Film and TV

From the Passenger Seat Honors Gary Wyman on Anniversary of His Death From ALS

On December 21, 2018, 38-year-old Gary Wyman, an avid outdoorsman, died from ALS. On December 21, 2021, From the Passenger Seat, a movie documenting a 28-day road trip that Wyman took after his diagnosis, will premiere online.

Raised in Evergreen, Wyman took up snowboarding early at Loveland Ski Area. After Never Summer, a Denver-based snowboarding gear and apparel company, was founded in 1991, he became a young brand-sponsored athlete, using its products and promoting them on the slopes. He continued working in the outdoor industry for most of his life, including one job with Patagonia and another with Icelantic Skis.

While working for Icelantic, Wyman met filmmaker Gabriel Rovick, founder and creative director of F4D Studio, a Golden-based studio that specializes in visual creative services for everything from marketing and social media to film. Wyman and Rovick, who shared many friends and a love of adventure, wound up working on film projects together.

In 2016, Wyman married his wife, Katie. She soon noticed that his speech was slowing slightly and he was experiencing weakness in one of his hands. In the film, she says that when she saw a Vice News video about ALS, she instantly knew what was wrong with her husband. Just four months after their wedding, Wyman was diagnosed with ALS, a neurodegenerative disease that wastes away muscles and the spinal cord.

People with ALS have a two-to-five-year life expectancy after diagnosis. In 2018, Wyman decided to make a cross-country road trip in his refurbished Volkswagen van and asked Rovick, whose wife is a nurse who was helping care for him, to come along.

Rovick recalls that Wyman "was like, ‘You should come along and you should film it, and we should make a video about it, because it'll be really cool.’” So Rovick did.
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Gary Wyman, friends and members of F4D Studio embarked on a 28-day road trip.
F4D Studio
The first day of the 26-day road trip was August 1, 2018. The route went south from Denver through Arizona, up the West Coast to Canada and then back down to Denver through Yellowstone. Originally the goal was to make a video highlighting the expedition, the beautiful sights and the fun, but that shifted. “It really formed into this longer film afterwards when I just came back with all this footage and this lengthy experience. [I] took a look back on it and was like, ‘Wow, that was huge,’” Rovick recalls.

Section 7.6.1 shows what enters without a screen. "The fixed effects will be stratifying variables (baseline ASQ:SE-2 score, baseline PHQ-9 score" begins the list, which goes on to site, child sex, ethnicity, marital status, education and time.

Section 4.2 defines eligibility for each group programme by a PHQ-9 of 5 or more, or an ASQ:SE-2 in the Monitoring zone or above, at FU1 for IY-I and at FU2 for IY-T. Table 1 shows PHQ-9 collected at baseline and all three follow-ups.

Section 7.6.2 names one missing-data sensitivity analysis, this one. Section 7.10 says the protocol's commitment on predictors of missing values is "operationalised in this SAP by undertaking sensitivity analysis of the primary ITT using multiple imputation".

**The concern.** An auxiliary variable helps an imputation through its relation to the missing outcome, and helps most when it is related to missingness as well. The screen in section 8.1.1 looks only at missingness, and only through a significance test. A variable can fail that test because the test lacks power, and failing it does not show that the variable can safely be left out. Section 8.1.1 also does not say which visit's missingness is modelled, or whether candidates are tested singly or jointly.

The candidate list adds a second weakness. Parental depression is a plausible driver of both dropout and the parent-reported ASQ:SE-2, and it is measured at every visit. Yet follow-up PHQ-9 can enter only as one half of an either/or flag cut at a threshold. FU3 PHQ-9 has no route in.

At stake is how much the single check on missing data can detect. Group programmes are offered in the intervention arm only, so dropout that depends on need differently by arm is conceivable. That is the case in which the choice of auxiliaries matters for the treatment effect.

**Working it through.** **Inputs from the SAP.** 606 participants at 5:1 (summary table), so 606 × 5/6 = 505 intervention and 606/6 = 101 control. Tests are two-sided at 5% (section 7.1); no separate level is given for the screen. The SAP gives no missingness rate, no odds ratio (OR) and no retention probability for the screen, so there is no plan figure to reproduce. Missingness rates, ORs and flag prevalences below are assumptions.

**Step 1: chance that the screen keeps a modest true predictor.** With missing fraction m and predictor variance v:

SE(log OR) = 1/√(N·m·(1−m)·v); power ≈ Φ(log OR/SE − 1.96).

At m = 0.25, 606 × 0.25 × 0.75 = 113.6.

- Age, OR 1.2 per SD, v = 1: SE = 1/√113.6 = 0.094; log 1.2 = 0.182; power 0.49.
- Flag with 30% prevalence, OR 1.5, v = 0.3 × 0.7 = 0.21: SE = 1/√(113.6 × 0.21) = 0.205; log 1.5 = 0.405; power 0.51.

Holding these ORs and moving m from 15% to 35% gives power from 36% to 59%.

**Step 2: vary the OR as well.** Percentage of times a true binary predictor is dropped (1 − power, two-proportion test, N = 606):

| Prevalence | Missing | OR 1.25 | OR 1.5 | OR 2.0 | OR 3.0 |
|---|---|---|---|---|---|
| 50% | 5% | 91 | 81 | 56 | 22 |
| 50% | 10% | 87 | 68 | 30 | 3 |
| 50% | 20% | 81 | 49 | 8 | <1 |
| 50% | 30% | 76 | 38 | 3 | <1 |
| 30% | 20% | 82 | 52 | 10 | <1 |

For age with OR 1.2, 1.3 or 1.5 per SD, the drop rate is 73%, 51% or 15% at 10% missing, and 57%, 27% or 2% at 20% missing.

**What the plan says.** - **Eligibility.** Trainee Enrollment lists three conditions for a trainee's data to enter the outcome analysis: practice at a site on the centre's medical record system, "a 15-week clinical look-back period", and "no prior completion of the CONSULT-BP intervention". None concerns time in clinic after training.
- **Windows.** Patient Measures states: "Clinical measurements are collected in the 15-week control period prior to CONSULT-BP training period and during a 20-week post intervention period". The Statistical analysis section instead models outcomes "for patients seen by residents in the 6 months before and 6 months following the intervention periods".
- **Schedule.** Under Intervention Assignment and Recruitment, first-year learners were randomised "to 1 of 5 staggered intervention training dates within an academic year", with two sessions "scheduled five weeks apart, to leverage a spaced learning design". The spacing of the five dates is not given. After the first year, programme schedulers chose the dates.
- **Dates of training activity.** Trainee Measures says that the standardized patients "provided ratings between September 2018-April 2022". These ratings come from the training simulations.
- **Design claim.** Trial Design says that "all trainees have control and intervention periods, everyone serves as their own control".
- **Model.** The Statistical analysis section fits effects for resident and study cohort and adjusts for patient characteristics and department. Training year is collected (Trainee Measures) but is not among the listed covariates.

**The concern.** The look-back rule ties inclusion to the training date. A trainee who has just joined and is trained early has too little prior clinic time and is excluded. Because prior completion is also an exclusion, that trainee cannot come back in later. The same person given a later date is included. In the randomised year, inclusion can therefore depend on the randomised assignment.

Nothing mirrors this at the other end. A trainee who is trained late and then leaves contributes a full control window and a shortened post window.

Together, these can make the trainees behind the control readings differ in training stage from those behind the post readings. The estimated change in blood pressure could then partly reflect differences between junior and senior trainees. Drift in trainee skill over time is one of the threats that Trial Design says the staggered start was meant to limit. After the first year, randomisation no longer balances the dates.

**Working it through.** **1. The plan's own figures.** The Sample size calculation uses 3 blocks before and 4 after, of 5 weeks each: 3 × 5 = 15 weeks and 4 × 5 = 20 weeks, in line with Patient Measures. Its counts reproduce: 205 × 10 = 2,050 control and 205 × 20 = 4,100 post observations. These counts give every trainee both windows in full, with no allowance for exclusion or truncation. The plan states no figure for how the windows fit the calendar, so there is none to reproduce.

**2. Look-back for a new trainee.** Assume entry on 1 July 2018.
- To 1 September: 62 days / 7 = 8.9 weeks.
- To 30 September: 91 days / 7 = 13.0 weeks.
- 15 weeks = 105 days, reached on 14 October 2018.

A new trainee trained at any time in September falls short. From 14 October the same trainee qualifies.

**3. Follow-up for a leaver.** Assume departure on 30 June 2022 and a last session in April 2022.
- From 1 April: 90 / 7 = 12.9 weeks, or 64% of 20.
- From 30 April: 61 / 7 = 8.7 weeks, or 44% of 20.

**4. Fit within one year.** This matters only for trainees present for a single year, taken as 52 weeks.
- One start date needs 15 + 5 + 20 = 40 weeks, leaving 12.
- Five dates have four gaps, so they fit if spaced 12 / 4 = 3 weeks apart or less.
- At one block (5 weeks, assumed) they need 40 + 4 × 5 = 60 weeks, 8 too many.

Wyman describes his own diagnosis in the film, holding the camera in his hand and speaking directly to it. Throughout the trip, he emphasizes the importance of saying "I love you." Friends joined the pair for different legs of the trip, giving him the chance to say both "I love you" and "Goodbye" often.  “The first set of goodbyes was really when I was like, ‘Yeah, this is a major thing,’” Rovick says.

The hour-long film includes a goodbye from Wyman, as well. In that post-trip interview, Wyman, who used a computer to talk after the ALS progressed, discusses his decision to use the Death With Dignity Act to end his life, sharing how he went from feeling anger and resentment at the time of his diagnosis to making peace with it. “What did I do that all these people want to come with me and help me?” Wyman asks, reflecting on those who supported him on his road trip and life's journey.
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Katie Wyman joined her husband for a leg of the trip in Canada.
F4D Studio
That community support is another aspect of the film that Rovick hopes will stick with viewers. Not only should they seize the day and tell people they love them, but they should also ask for help when they need it.

“The film's not just for people that are terminally ill,” he notes. “It's also for people who are struggling in other ways. It's okay to have pain and feelings and then also to ask for help.”

The movie is also designed to educate the audience about ALS and how to help the fight against the disease. Wyman and many of his family members and friends discuss how they'd heard about ALS but never really thought about it beyond the 2015 Ice Bucket Challenge, a viral trend in which people dump icy water over their heads to raise awareness of ALS.

In fact, Wyman used the Ice Bucket Challenge to announce his diagnosis on social media and announce a fundraiser for both his medical and ALS research that was hosted at the Ogden Theatre. Funding for the movie was also sourced through donations.

“The goal is to continue to educate people, by using the film, about what ALS is and raise some funds so we can help with ALS research,” Rovick concludes. “There's definitely some progression being made but..there's still no cure.”

From the Passenger Seat starting at 7 p.m. Monday, December 21, on Vimeo on Demand. A portion of the proceeds will go toward ALS research; learn more at